A Marine Corps study examining the impact of integrating women into combat occupations is “inherently flawed” for failing to establish basic standards for such positions, say researchers who obtained the report, which has not been publicly released.
About 400 male and 100 female Marines participated in the Ground Combat Element Integrated Task Force study, which was conducted from October 2014 to July 2015 at Camp Lejeune, N.C., and Twentynine Palms, Calif.
In September, the Marines released an executive summary that said women in the study sustained significantly higher injury rates than men, were less accurate with infantry weapons and had more difficulty moving “wounded” troops off the battlefield.
The release of the synopsis immediately led to questions about its methodology and calls for publication of the full report, particularly after reports that the top Marine Corps command recommended keeping some combat positions closed to women.
There has been bipartisan pressure to release the full report from two Marine Corps veterans in Congress, Rep. John Kline, R-Minn., and Rep. Seth Moulton, D-Mass. Klein has called for its immediate release for “review by members of Congress and the American people.”
Maj. Chris Devine, a Marine Corps spokesman at the Pentagon, told Stars and Stripes: “We plan to release our studies as soon as practical.”
Navy Secretary Ray Mabus, who has seen the full study, wrote in an opinion piece published in the Washington Post in late September that the analysis relied on “1992 language,” even as “the way we fight and the landscape of our battles has significantly evolved from a quarter-century ago.”
The study, he wrote, did not evaluate the performance of individual female Marines and instead used only averages that “have no relevance to the abilities and performance of individual Marines.”
Defense Secretary Ash Carter has received recommendations from the service branches on which positions should remain off-limits to women; he is expected to make a final decision early next year.
Two researchers — Ellen Haring, a retired Army colonel and senior fellow at Women in International Security in Washington, and Megan MacKenzie, a senior lecturer at the University of Sydney in Australia — are vocal advocates for the full integration of women into combat roles. They say the executive summary failed to convey shortcomings and caveats in the full study they obtained.
“From a research perspective, there’s almost nothing you could reliably draw from this research,” said MacKenzie, who has published two books about women in combat, most recently “Beyond the Band of Brothers: The U.S. Military and the Myth that Women Can’t Fight.”
“The volunteer selection was poor. The physical screening was poor. The consistency and number of people they put in each of the groups was very varied,” she said.
Asked about issues raised by MacKenzie and Haring, the Pentagon’s Devine said in a statement: “Successful integration of women into currently closed positions will take time to get right and requires all the services to be thoughtful and deliberate as the process unfolds. Speculation on the release of information or the nature of Military Department Secretary recommendations and inputs is not appropriate at this time. Our research effort was built upon scientific method and experience, to ensure we continue to maintain our high standards and preserve the quality of our All Volunteer Force.”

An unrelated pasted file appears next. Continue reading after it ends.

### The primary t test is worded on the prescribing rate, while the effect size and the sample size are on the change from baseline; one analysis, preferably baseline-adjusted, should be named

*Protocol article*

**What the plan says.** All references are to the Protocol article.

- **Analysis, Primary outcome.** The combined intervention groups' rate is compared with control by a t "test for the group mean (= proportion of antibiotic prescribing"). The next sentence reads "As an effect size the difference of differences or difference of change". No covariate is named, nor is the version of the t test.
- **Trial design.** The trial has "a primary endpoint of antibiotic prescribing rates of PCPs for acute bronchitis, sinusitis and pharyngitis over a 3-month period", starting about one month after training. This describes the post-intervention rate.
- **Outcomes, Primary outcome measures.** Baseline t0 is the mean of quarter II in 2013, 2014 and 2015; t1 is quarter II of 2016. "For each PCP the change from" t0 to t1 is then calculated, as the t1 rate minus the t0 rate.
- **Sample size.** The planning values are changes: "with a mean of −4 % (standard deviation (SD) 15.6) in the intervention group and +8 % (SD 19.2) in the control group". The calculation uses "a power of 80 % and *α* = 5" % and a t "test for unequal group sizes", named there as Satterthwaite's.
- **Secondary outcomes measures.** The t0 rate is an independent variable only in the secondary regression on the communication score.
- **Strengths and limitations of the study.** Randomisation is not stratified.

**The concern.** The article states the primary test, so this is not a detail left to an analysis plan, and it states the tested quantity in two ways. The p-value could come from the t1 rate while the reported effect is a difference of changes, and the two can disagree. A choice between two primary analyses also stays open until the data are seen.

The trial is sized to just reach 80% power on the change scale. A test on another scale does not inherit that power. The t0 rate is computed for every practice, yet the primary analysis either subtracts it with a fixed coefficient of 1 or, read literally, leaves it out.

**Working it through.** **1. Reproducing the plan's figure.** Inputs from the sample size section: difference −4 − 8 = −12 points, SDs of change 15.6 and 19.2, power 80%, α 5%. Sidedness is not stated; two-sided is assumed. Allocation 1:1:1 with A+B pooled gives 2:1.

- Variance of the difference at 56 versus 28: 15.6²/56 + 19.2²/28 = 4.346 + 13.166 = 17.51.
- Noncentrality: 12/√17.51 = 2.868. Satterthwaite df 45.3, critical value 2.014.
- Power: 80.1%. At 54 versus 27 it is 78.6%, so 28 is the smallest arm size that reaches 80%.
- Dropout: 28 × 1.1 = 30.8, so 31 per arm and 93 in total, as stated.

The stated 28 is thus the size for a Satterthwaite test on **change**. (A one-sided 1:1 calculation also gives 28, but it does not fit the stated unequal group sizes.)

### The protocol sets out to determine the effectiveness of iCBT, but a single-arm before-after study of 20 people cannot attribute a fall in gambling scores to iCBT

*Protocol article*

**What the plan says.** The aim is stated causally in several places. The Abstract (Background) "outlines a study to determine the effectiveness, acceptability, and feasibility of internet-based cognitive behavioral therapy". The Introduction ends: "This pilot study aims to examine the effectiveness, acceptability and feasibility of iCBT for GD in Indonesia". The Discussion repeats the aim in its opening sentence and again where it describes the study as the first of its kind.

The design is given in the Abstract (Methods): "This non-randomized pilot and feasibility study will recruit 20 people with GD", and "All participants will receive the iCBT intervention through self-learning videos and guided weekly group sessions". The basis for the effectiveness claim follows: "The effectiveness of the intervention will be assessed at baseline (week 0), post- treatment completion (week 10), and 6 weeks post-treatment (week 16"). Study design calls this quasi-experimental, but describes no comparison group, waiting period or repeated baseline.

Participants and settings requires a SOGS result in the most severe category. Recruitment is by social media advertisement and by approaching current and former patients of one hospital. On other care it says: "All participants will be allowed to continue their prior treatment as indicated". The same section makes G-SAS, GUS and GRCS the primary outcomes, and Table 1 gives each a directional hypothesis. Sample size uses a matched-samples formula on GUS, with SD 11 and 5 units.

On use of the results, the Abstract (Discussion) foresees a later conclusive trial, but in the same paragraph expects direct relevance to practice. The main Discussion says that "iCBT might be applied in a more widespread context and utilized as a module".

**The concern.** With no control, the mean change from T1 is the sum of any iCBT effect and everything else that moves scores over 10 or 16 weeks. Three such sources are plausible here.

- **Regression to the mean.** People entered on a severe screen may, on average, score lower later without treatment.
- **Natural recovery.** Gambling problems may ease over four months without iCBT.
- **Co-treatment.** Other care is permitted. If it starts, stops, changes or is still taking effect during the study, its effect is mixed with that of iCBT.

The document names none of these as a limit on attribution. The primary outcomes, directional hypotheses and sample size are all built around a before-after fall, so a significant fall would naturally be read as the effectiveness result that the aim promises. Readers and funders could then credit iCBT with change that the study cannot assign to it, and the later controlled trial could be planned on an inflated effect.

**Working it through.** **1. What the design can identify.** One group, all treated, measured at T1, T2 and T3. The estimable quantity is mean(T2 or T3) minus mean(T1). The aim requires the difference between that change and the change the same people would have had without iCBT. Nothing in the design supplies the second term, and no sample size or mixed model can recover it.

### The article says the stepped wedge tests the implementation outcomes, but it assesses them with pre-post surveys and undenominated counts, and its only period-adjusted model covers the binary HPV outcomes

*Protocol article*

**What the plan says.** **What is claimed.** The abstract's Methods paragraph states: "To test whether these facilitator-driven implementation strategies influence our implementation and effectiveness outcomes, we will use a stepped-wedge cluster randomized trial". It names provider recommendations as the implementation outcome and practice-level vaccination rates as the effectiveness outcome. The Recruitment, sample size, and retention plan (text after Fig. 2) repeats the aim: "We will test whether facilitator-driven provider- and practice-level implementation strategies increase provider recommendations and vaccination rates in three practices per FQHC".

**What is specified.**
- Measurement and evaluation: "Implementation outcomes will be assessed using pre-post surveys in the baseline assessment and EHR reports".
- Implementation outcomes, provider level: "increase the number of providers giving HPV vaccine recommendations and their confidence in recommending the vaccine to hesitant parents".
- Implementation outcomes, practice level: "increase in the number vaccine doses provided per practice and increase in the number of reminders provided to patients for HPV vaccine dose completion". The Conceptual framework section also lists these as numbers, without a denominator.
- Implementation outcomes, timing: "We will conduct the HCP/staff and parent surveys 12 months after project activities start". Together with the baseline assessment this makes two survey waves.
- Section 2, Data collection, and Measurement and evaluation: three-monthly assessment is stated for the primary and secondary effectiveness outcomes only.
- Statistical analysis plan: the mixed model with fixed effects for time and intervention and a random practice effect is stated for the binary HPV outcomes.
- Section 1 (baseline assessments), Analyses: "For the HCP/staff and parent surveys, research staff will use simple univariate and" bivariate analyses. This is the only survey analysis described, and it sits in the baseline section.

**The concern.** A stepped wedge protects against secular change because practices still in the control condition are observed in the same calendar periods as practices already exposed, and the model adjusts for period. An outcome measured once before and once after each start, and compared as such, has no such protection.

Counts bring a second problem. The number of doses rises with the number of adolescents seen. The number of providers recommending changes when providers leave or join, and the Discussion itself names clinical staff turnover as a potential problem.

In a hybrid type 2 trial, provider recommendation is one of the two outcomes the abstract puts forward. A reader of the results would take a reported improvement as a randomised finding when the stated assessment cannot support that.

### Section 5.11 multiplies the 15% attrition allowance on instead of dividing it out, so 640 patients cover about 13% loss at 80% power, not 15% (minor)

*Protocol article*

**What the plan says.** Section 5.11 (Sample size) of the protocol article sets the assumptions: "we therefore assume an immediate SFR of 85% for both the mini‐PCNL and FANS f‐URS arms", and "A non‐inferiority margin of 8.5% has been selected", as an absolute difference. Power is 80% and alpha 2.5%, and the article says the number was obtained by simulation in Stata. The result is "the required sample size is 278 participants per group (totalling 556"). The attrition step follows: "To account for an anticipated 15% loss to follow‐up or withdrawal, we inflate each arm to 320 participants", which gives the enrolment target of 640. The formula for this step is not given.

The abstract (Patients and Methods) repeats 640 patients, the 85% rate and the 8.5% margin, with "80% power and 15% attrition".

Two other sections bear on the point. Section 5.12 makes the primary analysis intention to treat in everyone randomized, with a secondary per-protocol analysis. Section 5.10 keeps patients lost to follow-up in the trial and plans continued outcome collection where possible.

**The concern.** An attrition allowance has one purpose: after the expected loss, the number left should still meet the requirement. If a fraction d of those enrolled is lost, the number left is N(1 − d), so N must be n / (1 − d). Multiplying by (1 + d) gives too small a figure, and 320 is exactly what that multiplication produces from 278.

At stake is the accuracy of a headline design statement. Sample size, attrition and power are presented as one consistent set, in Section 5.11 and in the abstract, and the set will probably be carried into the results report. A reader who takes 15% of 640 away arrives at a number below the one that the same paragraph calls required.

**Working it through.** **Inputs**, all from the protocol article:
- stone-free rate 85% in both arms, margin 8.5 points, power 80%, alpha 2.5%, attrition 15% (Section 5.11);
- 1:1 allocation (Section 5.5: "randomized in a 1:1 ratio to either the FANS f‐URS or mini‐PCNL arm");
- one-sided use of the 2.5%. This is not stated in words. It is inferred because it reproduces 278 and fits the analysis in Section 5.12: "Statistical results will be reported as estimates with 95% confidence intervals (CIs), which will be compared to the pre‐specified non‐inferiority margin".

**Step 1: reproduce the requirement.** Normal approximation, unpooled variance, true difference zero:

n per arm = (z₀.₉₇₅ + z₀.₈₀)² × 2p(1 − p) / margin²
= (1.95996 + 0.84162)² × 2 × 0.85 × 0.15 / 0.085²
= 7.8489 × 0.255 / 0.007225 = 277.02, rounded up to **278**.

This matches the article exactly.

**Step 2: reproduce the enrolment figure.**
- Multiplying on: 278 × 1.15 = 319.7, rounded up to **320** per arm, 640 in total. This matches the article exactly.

The study’s central flaw, MacKenzie and Haring say, is that it failed to establish occupation-relevant standards for Marine combat positions.
“The fact that the Marines chose to do a $36 million study that didn’t establish any standards is, I think, interesting in itself,” MacKenzie said. “We still don’t have combat-specific standards in the Marines. Once you’re in the Marines, the only qualification you need to be in an infantry [military occupational specialty] is to be a man.”
The study pitted all-male groups against integrated groups in physically challenging tasks — some combat-related, some not. That design created a “race with no finish line,” MacKenzie said.
“We know that some teams performed faster than others, but we don’t know if any of them performed adequately or all of them performed adequately,” she said. “We just know some were faster, and so the Marines concluded that the teams that were faster were better. But it doesn’t tell us if they were adequate at performing combat-related activities.”
MacKenzie and Haring criticize the executive summary for not mentioning the report’s conclusion that “gender integration, in and of itself, will not have a significant impact on unit morale.”
“It counters one of the biggest arguments in keeping women out of combat: that they spoil the alchemy of the ‘band of brothers,’” MacKenzie said.
The study also ignored the accomplishments of certain women “who were just amazing physically,” MacKenzie said.
“In fact, there was one woman who outperformed men consistently, just an outlier throughout the whole study,” she said. “There were quite a few women above the 50th percentile. There were all these indicators that there were physically superior women who performed well; it’s just that the Marines focused on how the women performed as a group.”
The full study also noted that had the female participants been properly screened for physical fitness before entering the study, the male/female injury rates would likely have been similar, she said.
“There are members of Congress who want this study,” MacKenzie said. “There’s a very heated debate between the Marines and the Secretary of the Navy about whether women should be in combat and whether this study is legitimate. I think in many ways the release of this study should help settle that debate.”